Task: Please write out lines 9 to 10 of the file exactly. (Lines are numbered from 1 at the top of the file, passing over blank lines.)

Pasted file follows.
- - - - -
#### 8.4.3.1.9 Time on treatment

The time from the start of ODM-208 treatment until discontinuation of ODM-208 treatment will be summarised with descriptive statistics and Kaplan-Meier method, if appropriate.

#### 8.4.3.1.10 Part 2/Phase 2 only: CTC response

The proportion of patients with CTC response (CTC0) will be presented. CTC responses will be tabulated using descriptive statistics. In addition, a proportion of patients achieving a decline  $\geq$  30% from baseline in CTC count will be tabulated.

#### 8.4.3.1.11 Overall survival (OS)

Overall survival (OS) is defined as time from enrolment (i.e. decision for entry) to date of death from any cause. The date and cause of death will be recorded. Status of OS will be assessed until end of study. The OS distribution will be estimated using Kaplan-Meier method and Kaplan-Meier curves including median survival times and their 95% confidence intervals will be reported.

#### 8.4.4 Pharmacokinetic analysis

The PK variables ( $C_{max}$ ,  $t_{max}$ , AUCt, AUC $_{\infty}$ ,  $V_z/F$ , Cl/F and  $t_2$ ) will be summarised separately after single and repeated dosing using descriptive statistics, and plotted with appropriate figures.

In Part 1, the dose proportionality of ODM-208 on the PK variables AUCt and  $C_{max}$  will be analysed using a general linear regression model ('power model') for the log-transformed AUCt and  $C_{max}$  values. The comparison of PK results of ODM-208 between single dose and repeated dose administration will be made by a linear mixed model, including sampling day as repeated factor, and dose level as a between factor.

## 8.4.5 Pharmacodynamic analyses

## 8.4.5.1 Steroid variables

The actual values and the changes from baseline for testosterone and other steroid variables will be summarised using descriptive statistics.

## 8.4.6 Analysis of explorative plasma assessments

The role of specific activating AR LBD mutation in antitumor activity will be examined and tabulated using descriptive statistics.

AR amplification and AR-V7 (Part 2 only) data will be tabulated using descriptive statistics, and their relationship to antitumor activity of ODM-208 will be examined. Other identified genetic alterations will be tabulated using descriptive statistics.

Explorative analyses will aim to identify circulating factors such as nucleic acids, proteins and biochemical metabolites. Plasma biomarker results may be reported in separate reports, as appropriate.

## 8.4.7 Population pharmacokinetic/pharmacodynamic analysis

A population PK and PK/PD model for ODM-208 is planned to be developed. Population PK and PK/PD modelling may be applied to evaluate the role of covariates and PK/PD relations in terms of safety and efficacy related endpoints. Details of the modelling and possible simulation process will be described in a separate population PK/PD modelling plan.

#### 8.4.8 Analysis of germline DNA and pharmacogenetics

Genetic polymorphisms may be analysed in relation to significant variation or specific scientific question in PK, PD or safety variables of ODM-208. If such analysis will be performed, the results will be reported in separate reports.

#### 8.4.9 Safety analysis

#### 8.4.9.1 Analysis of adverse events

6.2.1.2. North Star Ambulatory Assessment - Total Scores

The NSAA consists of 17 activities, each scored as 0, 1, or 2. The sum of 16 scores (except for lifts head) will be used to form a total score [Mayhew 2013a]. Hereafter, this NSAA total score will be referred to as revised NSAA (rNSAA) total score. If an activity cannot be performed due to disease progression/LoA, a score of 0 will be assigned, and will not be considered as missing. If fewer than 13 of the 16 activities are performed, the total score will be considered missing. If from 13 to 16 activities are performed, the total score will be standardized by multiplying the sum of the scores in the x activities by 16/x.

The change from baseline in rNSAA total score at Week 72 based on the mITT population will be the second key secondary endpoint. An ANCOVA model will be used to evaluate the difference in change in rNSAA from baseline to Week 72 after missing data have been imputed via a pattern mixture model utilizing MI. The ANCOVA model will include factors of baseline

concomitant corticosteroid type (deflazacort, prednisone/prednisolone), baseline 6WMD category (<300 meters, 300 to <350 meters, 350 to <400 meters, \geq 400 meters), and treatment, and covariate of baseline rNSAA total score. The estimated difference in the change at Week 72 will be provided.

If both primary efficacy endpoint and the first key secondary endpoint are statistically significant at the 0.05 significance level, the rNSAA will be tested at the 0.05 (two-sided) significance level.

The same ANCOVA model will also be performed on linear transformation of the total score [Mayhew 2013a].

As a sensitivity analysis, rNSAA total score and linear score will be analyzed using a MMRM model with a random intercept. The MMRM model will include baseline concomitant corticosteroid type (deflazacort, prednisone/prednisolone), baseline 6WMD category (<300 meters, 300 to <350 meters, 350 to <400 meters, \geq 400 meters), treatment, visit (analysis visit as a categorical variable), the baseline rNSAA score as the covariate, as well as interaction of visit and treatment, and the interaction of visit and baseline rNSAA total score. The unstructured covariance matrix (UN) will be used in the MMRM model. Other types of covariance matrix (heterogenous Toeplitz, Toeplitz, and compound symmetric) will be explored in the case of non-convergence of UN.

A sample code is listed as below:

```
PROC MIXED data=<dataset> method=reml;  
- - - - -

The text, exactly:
In Part 1, the dose proportionality of ODM-208 on the PK variables AUCt and  $C_{max}$  will be analysed using a general linear regression model ('power model') for the log-transformed AUCt and  $C_{max}$  values. The comparison of PK results of ODM-208 between single dose and repeated dose administration will be made by a linear mixed model, including sampling day as repeated factor, and dose level as a between factor.

## 8.4.5 Pharmacodynamic analyses